*λ(F*

*ref*) =

*λ(F(t)), but also the equality of the matrices, as*well:

**F*** _{ref}* =

**F(t)**

**A*** _{ref}*−

**G**

_{ref}**C**=

**A(p(t))**−(G

*+*

_{ref}**G(t))C**

*.* (3.50)

**3.5.3. Consequences, observer design and limitations**

Consider the case when **p(t) can be measured or estimated. In this case,** **G(t) can be**
calculated via rearranging the (3.50) at every**p(t):**

**A*** _{ref}* −

**G**

_{ref}**C**=

**A(p(t))**−

**G**

_{ref}**C**−

**G(t)C**

(A* _{ref}*−

**G**

_{ref}**C**−

**A(p(t)) +G**

_{ref}**C)C**

^{−1}=−G(t)CC

^{−1}

**G(t) =**−(A

*−*

_{ref}**G**

_{ref}**C**−

**A(p(t)) +G**

_{ref}**C)C**

^{−1}

**G(t) =**−(A

*−*

_{ref}**A(p(t)))C**

^{−1}

(3.51)

By rearranging (3.51):

**A(p(t))**−(G* _{ref}*+

**G(t))C**=

**A(p(t))**−

**G*** _{ref}* −(A

*−*

_{ref}**A(p(t)))C**

^{−1}

**C**=
**A*** _{ref}*−

**G**

_{ref}**C**

*,* (3.52)

an observer structure appears, which can ensure that the parameter dependent observer
is going to behave as the reference observer itself, regardless of the actual value of**p(t).**

Similar to the previous Section, I have assumed that the parameter vector **p(t) can be**
measured or estimated, which is an important limitation. However, most of the cases
if the parts of **p(t) cannot be measured, it can be estimated by the observer itself, or**
external estimator also can be used.

The control structure with the completed observer can be seen on Fig. 3.17.

**N(p(t))** **Controller**
**K***ref *+ K(*t*)

**LPV system**
**S(p(***t*))

**r(t)**

**x(t)**

**u(t)** **y(t)**

**Observer**

**F(t)x(t) + (Gref + G(t))y(t)+ Hu(t)**
**u(t)**

**y(t)**

Figure 3.17.: General feedback control loop with completed observer and gain The key points which are needed in order to realize the proposed completed observer design method can be summarized as follows – which should follow the afore mentioned realization steps of the completed controller:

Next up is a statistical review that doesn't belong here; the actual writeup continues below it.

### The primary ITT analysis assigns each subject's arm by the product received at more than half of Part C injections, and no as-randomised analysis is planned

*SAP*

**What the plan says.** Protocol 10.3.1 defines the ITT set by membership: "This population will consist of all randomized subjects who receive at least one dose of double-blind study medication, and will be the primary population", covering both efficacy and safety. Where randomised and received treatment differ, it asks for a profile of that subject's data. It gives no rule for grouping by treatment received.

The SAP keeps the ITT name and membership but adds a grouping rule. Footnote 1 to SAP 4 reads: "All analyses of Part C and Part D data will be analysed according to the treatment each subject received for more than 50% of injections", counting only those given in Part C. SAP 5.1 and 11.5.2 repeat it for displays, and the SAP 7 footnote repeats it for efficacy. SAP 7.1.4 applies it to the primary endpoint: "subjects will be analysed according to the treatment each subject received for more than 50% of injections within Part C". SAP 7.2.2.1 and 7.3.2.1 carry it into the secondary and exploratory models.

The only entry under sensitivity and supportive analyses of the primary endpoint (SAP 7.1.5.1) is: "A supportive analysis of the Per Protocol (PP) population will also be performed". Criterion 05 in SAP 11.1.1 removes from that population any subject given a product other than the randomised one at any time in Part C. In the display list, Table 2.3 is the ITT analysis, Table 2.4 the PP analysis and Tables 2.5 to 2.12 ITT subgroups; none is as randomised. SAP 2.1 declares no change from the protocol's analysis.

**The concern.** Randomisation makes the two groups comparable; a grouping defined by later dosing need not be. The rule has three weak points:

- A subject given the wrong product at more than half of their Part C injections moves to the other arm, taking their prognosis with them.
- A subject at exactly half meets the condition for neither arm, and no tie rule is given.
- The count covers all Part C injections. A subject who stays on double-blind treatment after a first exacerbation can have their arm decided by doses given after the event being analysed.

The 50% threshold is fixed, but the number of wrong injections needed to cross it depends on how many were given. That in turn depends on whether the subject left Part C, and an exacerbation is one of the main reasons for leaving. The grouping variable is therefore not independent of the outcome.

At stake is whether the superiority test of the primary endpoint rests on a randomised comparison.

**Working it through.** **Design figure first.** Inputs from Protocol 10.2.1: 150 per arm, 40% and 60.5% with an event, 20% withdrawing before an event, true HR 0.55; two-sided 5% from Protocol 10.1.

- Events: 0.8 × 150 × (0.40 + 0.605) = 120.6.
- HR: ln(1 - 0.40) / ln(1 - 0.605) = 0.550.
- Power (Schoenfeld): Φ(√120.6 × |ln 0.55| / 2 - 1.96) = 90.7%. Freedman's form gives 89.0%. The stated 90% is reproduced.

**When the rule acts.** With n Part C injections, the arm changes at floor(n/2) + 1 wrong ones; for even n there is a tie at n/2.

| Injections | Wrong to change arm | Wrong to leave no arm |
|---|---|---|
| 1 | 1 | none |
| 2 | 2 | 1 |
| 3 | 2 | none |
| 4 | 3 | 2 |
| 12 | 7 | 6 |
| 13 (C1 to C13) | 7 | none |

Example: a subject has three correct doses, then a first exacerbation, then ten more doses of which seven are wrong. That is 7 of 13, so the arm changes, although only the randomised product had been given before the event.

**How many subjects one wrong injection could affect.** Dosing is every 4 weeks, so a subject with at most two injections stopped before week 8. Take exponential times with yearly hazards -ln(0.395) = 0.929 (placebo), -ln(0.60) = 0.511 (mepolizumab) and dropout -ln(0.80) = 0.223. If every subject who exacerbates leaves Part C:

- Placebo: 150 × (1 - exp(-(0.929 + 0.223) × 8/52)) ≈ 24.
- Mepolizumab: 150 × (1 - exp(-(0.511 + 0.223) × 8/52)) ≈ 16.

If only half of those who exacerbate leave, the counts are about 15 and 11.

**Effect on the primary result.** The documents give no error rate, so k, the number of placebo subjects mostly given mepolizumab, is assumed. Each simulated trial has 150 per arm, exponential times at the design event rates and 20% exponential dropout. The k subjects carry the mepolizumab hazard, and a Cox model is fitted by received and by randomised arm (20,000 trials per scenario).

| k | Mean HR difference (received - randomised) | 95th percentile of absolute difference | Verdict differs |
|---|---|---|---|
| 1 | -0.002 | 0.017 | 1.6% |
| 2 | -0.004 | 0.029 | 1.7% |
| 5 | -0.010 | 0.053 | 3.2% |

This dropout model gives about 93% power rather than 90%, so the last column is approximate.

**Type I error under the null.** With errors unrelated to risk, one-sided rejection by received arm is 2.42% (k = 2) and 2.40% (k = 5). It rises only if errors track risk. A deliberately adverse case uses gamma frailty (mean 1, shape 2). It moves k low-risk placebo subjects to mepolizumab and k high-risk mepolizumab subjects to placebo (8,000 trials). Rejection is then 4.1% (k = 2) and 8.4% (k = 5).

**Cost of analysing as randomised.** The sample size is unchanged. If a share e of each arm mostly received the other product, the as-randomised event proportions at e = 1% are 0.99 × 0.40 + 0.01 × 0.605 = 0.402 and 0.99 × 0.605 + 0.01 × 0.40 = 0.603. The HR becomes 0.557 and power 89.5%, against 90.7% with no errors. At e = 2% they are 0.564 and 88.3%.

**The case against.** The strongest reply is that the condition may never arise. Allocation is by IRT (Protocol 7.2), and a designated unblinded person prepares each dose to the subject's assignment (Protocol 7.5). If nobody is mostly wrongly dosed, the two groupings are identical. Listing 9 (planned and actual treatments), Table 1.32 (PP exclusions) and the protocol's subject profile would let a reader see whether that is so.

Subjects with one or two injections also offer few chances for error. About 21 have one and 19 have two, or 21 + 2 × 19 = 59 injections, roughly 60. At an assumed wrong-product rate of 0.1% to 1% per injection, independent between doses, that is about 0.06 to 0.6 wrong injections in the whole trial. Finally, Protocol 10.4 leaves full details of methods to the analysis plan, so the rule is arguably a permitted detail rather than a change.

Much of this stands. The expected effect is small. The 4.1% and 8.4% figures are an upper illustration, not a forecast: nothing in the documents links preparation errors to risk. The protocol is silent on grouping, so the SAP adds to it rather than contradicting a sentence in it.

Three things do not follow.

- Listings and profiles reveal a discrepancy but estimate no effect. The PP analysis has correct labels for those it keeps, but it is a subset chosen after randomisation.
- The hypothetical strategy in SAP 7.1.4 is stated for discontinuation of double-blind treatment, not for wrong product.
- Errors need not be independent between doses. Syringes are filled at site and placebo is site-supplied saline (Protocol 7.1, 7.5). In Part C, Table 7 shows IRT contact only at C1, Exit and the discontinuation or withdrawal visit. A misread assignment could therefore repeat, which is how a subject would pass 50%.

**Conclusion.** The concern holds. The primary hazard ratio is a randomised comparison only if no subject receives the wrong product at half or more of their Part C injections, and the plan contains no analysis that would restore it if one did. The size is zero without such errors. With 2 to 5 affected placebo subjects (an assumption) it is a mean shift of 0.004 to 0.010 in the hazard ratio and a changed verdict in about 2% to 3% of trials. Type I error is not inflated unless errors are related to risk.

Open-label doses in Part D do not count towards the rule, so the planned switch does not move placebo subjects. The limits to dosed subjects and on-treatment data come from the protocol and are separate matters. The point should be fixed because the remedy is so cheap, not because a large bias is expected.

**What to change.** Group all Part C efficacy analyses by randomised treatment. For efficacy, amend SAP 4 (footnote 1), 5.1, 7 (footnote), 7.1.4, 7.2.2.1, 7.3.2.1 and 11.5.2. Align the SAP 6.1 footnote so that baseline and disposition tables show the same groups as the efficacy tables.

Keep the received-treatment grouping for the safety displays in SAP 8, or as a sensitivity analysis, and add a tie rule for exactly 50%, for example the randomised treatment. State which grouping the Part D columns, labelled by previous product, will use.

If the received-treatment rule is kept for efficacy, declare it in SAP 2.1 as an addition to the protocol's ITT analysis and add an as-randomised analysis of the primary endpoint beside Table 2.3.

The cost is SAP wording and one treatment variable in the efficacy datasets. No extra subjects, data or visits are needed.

1. Realization of the completed LPV controller structure;

2. State observer design via linear controller design methods in order to realize the
observer gain**G*** _{ref}* for the reference LTI system

**S(p**

*);*

_{ref}3. Design of the eligible observer scheme, including the appropriate form of (3.51);

4. Realization of the control environment.

I present the main limitations and their possible solutions below.

1. The first step is the same as the completed controller design.

2. The invertibility of the output matix **C** is the key point. The structure of a
system’s output and the output equation is structurally different than the input.

That means, we have to face strict limitations. Two bottleneck has to be investigated,
the mathematical and the control one. Mathematically, the**C**matrix has to be a
square matrix and has to be invertible. The control interpretation of this restriction
is that the number of the output (and thus the number of the output equations)
has to be equal to the number of the states, namely, each state has to be an output,
or should has direct affect on the output. This prescription makes the columns of
the**C**matrix linearly independent and thus invertible.

There is a chance that this property can be handled through mathematical transfor-mations, which transforms the completed equation of (3.51) into an other abstract space (by using basis transformations), however, I did not investigated this possi-bility yet.

In the following section, I demonstrate how the completed controller and observer design works in practice on given nonlinear physiological system.